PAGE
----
Category: information architecture
Ethical issues and information architecture

Ethical issues and information architecture

This presentation examines some of the ethical issues that we face as information architects, including:

  • The myriad of effects of our design decisions on users
  • Working with clients and peers
  • The consequences of creating categories and classifying objects
  • What inclusive design really means
  • Personal beliefs and their role in projects
  • How can we design for sustainability

Information architecture: Theory and practice

This full day workshop provides a thorough overview and understanding of information architecture theory & practice. It covers a wide range of information architecture issues, including an understanding of how it fits into a project, fundamental skills & knowledge required for information architecture work and current information architecture issues. It is theoretical and practical and allow you to immediately apply ideas to your projects.

Information architecture: Beyond the hierarchy

This presentation describes different structures available for information architecture. It examines hierarchies; database structures such as metadata-driven databases and faceted classifications; and emergent approaches such as organic structures and tagging. It examines good examples of each and what to consider for our own projects.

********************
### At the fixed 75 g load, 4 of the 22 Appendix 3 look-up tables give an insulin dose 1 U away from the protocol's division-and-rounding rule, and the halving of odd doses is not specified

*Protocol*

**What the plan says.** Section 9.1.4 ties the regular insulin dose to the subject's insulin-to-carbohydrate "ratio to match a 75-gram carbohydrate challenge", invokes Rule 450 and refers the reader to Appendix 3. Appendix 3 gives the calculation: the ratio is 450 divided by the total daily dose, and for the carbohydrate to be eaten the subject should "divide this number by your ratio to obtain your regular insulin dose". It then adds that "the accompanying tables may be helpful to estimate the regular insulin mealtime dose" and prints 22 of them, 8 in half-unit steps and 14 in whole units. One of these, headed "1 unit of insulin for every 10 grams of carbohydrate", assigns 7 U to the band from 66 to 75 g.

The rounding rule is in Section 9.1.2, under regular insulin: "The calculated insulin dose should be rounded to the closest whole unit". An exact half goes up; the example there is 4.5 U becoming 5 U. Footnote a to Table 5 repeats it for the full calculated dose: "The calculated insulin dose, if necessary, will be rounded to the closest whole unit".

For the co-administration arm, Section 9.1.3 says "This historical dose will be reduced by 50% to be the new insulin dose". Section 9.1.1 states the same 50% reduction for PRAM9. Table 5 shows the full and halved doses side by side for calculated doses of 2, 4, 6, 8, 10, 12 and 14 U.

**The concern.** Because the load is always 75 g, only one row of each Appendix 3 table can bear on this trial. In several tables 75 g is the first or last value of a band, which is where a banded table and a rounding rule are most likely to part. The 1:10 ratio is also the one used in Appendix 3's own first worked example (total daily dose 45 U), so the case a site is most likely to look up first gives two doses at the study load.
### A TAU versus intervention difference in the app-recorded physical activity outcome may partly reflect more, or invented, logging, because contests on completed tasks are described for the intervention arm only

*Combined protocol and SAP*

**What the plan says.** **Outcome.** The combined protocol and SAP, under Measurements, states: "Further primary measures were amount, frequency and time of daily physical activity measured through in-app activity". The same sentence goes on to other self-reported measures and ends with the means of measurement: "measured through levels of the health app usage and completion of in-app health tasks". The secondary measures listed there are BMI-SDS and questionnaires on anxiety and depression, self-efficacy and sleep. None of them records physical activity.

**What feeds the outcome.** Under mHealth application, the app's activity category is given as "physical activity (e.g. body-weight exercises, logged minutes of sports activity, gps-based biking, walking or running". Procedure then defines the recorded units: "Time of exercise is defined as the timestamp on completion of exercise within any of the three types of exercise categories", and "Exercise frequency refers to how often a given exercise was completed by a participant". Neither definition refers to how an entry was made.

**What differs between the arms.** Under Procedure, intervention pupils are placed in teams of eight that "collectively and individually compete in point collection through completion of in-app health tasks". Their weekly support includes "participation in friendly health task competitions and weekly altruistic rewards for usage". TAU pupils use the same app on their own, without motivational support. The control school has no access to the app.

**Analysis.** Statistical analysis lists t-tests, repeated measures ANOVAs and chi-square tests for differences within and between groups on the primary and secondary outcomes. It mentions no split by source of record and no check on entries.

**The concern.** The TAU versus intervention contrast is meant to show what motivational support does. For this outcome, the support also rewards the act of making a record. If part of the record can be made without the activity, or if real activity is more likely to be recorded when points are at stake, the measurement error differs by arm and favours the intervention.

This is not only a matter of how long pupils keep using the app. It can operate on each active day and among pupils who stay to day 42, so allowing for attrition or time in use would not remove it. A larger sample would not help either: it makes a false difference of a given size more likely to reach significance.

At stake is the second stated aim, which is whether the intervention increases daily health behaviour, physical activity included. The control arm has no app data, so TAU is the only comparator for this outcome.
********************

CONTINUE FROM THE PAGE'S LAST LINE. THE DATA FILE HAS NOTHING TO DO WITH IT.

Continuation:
How to (un)organise just about anything

In this half-day worskhop we will learn all about organising content in a digital world. We’ll discuss:

  • How does classification and categorisation work in our brain, and why does it matter
  • How can you identify potential organisation methods for your content
  • When do organisation schemes such as geography, task, audience and subject work best
  • When to use and not to use tagging
  • How to design an organisation scheme that suits your users

Deconstructing design: How did we get from there to here

In this presentation, I showed a number of completed site designs that I had been involved in. For each ‘deconstructed’ each design – pulled it apart to show how various inputs (such as research, activities, politics, guidelines, previous experiences) informed the design. The presentation highlighted that each design element is informed by more than one input; and that each input contributed to more than one part of the design. It also showed how important it is to undertake a range of research activities and not rely on just one or two inputs.